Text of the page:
"The Efficiency Trap"—How Promoting Efficiency Means Sustaining a Broken System
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This first efficiency trap is relatively easy to understand, but it can be tantalizingly difficult to unlock. Most people I talk to tend to think that they are in control of this particular trap. The new Prius owner claims that she doesn’t drive more just because she has a more fuel-efficient car: well, maybe just a tad more. The neighbor who recently added new insulation to his house assures me that he keeps the thermostat at the same temperature as before: well, maybe just a tad higher.
Unlocking this first efficiency trap requires us to use efficiency measures strictly as conservation measures, and this is more difficult than it would seem: but it can be done. One of the best examples of a potentially valuable efficiency improvement is in home heating. Highly efficient furnaces have had the effect of enabling us to build bigger, flimsier houses because the costs of wasted energy are no longer prohibitive. This is a classic efficiency trap, and we consume prodigious amounts of energy in huge, poorly insulated houses as a result. There are those, however, who, despite the fact that they may own a small, well-insulated home, still choose the most efficient heating system. This is conservation. The key, of course, is to think not of the proportion of energy that will be saved by an efficient technology but of the total amount of energy that will be used. What’s even more important than the energy saved, however, is the fact that it may still be possible to find a way to heat the home when fuel prices rise.
The second efficiency trap is much more difficult to see. This trap convinces us that efficiency will enable us to better control and strengthen complex systems. In most cases, alas, the very contrary is the truth.
Cellular systems, ecosystems, and civilizations are, at base, thermodynamic systems. Energy flows through systems in cascades, from layer to layer, driving all their transformations from one state to another: sunlight to plant, plant to animal, and animal to microbe, for example, or coal to steam, steam to turbine, and turbine to electricity. The system uses energy, eventually releasing it as useless heat. In the requirement for an energy input and the establishment of an energy cascade, all systems are the same, but there is one vital difference between natural systems and human systems: natural systems receive a fixed energy input that never varies.1 If we could set a strict limit on energy use, we could build a human system that is just as stable as an ecosystem.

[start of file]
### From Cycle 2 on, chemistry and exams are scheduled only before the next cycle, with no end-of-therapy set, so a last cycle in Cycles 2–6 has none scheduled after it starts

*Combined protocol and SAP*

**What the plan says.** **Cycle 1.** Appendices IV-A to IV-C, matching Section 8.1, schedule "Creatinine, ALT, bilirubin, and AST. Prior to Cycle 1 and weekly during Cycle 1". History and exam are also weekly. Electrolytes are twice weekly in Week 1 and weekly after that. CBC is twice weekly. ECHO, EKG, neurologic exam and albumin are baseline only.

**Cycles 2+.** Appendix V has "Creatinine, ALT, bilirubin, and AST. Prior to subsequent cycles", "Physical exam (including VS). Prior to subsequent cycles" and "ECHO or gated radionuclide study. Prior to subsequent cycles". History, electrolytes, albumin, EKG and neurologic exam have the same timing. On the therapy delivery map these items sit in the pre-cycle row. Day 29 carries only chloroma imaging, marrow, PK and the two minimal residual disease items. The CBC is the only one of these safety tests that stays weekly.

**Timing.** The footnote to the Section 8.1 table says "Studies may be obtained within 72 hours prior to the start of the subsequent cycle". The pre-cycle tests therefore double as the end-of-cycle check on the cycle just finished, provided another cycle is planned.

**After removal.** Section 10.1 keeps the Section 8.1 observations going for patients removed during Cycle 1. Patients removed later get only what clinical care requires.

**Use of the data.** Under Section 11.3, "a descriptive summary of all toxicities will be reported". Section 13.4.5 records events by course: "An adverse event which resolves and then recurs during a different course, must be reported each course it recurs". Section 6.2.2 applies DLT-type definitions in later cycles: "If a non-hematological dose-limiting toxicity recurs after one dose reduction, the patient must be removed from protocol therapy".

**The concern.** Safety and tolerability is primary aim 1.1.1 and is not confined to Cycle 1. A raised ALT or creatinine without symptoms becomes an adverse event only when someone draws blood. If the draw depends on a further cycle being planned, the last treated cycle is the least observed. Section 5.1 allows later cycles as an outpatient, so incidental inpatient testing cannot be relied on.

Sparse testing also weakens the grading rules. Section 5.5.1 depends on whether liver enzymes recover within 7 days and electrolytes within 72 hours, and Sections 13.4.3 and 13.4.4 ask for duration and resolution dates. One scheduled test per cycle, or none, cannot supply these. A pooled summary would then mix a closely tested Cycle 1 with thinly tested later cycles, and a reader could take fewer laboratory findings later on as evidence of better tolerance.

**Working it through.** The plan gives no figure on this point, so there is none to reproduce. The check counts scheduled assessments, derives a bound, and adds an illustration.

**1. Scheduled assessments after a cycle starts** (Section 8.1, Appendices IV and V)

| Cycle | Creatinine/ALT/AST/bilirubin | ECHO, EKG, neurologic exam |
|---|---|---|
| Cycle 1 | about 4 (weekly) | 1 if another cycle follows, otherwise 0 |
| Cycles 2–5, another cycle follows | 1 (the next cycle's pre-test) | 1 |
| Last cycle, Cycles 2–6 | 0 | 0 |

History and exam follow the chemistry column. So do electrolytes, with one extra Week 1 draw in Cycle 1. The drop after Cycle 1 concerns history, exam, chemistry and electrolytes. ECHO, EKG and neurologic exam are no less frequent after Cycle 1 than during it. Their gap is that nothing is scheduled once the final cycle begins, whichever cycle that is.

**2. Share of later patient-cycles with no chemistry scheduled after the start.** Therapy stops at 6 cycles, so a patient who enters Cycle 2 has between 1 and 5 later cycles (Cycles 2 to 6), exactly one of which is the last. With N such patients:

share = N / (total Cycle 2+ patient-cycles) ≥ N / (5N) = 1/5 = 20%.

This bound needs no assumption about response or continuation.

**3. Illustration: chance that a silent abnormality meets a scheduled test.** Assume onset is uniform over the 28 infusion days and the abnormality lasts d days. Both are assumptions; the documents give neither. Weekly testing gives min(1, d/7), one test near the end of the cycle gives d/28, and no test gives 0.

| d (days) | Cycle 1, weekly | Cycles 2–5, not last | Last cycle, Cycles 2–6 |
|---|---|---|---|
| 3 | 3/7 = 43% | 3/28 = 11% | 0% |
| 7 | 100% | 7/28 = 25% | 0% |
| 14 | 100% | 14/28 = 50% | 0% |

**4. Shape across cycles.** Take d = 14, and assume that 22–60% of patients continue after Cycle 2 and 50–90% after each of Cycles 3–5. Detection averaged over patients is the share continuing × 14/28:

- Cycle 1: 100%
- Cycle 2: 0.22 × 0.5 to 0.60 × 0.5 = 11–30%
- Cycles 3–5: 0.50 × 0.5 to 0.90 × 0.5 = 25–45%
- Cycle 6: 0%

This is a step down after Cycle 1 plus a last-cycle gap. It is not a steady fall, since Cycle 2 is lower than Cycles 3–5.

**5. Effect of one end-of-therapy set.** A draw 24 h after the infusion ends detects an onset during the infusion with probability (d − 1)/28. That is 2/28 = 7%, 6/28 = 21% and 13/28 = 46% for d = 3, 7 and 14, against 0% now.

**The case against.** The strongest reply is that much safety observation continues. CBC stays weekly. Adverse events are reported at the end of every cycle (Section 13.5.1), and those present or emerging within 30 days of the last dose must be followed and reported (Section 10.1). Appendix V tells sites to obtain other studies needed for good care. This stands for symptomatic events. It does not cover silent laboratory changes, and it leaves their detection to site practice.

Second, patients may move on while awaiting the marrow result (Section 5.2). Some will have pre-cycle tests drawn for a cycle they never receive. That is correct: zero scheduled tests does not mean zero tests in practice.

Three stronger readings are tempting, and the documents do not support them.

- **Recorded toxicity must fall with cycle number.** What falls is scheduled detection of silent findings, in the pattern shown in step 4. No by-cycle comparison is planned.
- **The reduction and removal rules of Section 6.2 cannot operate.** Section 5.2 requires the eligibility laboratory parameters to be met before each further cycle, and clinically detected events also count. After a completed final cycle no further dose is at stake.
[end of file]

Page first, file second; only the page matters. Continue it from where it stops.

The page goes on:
This would seem to be a prescription for the abandonment of progress, but it is not. Fixed energy limits have not limited the progress of nature. And they need not limit the progress of society. The fixed energy limits of the biosphere have not curtailed progress. They have done the exact opposite. They have created balanced, sustained, competitive systems in which responsiveness to the environment is essential not only through long-term, renewing collapses, but also through short-term, regulating feedbacks. Fixed limits have spurred the radiation of life into increasingly complex niches and led to its flourishing diversity. Life has blossomed into the myriad forms we see, each life-form finding a place in a great energy cascade. Life has—quite unwittingly—evolved the most stunningly efficient systems, and so here is the great irony. Efficiency can be a devastating trap, but a sustained energy supply not only unlocks the efficiency trap; it also unleashes efficiency to build not peril and overshoot, but diversity and beauty.
We seem to be condemned to crash and burn after each flurry of growth and development, and our modern world seems to be following history’s familiar path. We harness energy and resources from the environment in increasing volumes, with ever-increasing efficiency, and we apply them to build a society that becomes bigger, more complex, more extractive, and more polluting. As we struggle to keep growing into a shrinking future we redouble our efforts to increase our efficiency, but in vain. The trend lines meet and then cross. Society’s growing demands exceed the environment’s ability to supply, and we collapse. But through the millennia, as we have continually experimented with systems of civilization, repeating the same, tired old playbook of rise and fall, systems that display all the secrets of sustainability have endured alongside us. We have, in fact, lived within these systems, as a part of them, and we’ve used them to power our own—yet we still haven’t noticed.